• Be mindful. Plan meals based on the foods you have on hand and before going grocery shopping. Only buy what you need and know you will use/eat.
  • Get creative with leftovers. Transform meals into soups, salads or sandwiches by cutting up leftover meats and veggies.
  • Freeze fresh fruits like bananas and berries before they go bad or use them for baking into breads and muffins.
  • Be mindful of portion sizes. Choose smaller portions to stay within your calorie needs, as MyPlate recommends.
  • If you don’t typically eat leftovers, split meals when you go out to dinner to limit food waste and reduce overeating.
  • Implement the “first in, first out” practice. When unpacking groceries, move older products to the front and put newer products to the back. You will be more likely to use the older items before they expire.
  • Monitor what you throw away. This will make you more aware of what common food wastes are for you. You may be less likely to buy those items in the future, or you can develop a plan of what to do in the future.
  • Designate one dinner each week as “use-it-up” or “leftovers” meal.
  • Store food in air-tight containers. This will help your food last longer and taste fresher.

­ ­– Alyson Nielsen is a dietetic intern with Beaumont Health. The Beaumont Weight Control Center offers cooking demonstrations to the community. View a list of current demonstrations here.

Meet the mighty mushroom

variety of mushrooms on cutting board

Mushrooms are somewhat of an anomaly in the culinary world. They are often thought of and used as a vegetable, when in reality, mushrooms don’t even belong to the plant family. Rather, mushrooms are vitamin- and nutrient-rich members of the fungi kingdom. For many people, thinking of mushrooms may call to mind pizza, salad or soup. However, there is a vast medley of ways in which the flavorful fungus can be used to bring more excitement and nutrition to your dining table.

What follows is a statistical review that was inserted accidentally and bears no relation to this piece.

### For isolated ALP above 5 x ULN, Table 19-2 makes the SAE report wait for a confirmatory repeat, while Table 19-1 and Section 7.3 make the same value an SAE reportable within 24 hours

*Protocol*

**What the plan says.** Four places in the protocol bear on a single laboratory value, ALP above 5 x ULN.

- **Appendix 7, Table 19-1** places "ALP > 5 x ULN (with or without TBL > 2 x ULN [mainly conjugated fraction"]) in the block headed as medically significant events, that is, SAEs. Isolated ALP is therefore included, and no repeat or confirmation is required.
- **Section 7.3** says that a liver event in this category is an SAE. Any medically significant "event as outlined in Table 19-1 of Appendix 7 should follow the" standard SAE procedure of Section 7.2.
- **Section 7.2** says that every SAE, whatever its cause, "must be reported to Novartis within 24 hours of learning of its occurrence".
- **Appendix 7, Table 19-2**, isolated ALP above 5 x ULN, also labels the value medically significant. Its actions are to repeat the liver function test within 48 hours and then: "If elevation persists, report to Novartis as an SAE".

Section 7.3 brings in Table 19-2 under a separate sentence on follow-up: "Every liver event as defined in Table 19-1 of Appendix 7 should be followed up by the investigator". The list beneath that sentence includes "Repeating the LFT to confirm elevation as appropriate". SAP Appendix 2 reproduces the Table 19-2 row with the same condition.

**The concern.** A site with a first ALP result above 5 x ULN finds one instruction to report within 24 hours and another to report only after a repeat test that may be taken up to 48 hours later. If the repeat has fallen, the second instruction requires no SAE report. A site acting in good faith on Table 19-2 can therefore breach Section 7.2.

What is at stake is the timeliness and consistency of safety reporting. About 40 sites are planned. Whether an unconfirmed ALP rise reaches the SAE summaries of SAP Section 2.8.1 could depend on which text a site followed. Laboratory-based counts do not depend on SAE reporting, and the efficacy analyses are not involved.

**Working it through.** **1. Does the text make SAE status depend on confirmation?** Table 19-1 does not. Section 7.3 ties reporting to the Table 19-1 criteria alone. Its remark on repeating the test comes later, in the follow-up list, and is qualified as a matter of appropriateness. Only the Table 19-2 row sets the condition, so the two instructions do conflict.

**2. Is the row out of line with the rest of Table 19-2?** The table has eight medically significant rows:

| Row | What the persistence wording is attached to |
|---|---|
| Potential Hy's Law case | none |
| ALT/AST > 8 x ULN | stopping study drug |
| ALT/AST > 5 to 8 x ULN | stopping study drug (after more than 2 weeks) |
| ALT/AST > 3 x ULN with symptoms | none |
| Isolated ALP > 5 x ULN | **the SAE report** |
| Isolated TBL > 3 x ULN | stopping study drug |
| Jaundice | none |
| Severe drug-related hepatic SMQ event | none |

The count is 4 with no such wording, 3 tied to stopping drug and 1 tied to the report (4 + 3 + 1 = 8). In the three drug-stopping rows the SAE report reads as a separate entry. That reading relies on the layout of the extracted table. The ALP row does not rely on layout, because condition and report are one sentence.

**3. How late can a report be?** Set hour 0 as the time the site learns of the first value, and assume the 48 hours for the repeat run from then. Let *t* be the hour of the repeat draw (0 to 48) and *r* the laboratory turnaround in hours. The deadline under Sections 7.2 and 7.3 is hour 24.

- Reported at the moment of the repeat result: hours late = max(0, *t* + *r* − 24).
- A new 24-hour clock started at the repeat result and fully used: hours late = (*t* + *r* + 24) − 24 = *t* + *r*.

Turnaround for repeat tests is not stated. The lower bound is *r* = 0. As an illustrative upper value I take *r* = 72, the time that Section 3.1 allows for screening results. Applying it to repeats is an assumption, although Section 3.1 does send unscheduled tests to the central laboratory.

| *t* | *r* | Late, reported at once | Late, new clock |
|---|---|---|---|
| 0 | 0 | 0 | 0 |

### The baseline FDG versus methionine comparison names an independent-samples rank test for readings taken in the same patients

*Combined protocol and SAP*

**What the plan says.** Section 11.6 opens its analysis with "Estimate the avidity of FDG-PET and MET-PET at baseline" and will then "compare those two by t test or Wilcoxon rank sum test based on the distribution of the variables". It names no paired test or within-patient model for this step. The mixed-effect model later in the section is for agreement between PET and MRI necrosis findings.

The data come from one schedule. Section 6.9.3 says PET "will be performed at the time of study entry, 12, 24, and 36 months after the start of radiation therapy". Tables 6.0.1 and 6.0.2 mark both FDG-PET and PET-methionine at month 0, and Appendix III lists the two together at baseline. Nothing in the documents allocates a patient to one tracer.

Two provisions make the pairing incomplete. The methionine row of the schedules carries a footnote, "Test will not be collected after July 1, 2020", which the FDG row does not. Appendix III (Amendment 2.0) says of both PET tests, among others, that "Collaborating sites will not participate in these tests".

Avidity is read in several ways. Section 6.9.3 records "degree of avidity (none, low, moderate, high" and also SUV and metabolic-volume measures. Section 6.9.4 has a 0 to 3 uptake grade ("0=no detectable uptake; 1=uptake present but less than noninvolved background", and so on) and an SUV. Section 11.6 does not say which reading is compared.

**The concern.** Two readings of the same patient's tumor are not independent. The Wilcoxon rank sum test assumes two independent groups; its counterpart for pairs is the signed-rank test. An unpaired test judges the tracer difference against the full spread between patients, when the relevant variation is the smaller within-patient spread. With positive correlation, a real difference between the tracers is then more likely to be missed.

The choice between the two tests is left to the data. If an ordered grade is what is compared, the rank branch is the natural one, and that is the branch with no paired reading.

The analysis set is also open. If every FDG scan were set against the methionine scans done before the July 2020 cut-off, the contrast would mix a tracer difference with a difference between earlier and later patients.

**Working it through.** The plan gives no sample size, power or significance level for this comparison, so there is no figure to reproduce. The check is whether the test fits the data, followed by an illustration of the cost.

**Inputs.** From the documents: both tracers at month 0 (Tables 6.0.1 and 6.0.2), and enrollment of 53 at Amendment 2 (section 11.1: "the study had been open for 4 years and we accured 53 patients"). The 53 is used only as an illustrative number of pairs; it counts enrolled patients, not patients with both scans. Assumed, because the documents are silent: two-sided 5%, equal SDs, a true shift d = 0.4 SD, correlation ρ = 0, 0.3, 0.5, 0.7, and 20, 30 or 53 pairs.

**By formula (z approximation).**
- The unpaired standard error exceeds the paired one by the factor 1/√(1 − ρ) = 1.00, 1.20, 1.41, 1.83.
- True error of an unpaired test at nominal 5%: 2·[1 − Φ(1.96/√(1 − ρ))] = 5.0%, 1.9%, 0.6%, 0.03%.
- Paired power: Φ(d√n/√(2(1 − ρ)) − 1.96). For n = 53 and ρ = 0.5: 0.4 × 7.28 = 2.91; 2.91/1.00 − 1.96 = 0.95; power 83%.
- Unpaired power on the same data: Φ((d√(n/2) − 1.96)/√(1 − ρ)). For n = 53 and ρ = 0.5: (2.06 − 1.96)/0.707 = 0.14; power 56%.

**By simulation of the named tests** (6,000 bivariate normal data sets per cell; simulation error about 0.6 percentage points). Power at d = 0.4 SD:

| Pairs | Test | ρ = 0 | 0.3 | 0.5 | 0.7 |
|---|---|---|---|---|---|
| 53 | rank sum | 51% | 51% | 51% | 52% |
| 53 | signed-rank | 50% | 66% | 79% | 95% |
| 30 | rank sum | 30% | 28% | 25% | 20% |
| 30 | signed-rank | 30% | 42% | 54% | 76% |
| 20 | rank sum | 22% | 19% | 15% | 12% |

Mushrooms are chock full of B vitamins and minerals, and are also the only naturally occurring vegan source of vitamin D. In fact, growers can increase vitamin D levels even further by subjecting their mushroom crops to ultraviolet (UV) light, which causes mushrooms to create more vitamin D, much like the human body does when exposed to sunlight. Vitamins B6, B9 (foliate), and B12 are linked to brain health and can be found in mushrooms. Vitamin B12 is a nutrient of concern for vegans since it is primarily found in animal products; consuming mushrooms can help vegans reach their needs. Mushrooms can also help this population consume more of the minerals copper, selenium, phosphorus, and iron, which may be sparse in the vegan diet.

One cup of mushrooms contains about two grams of protein, roughly 15 calories and no fat. Fiber content ranges depending on the variety, but all mushrooms contain some amount of soluble beta-glucan fiber and insoluble chitin fiber. Beta-glucans may decrease blood cholesterol and insulin resistance, which increases immunity and lowers the incidence of obesity. Additionally, mushrooms are a source of choline, a nutrient that aids memory, learning, muscle coordination, fat absorption, and sleep.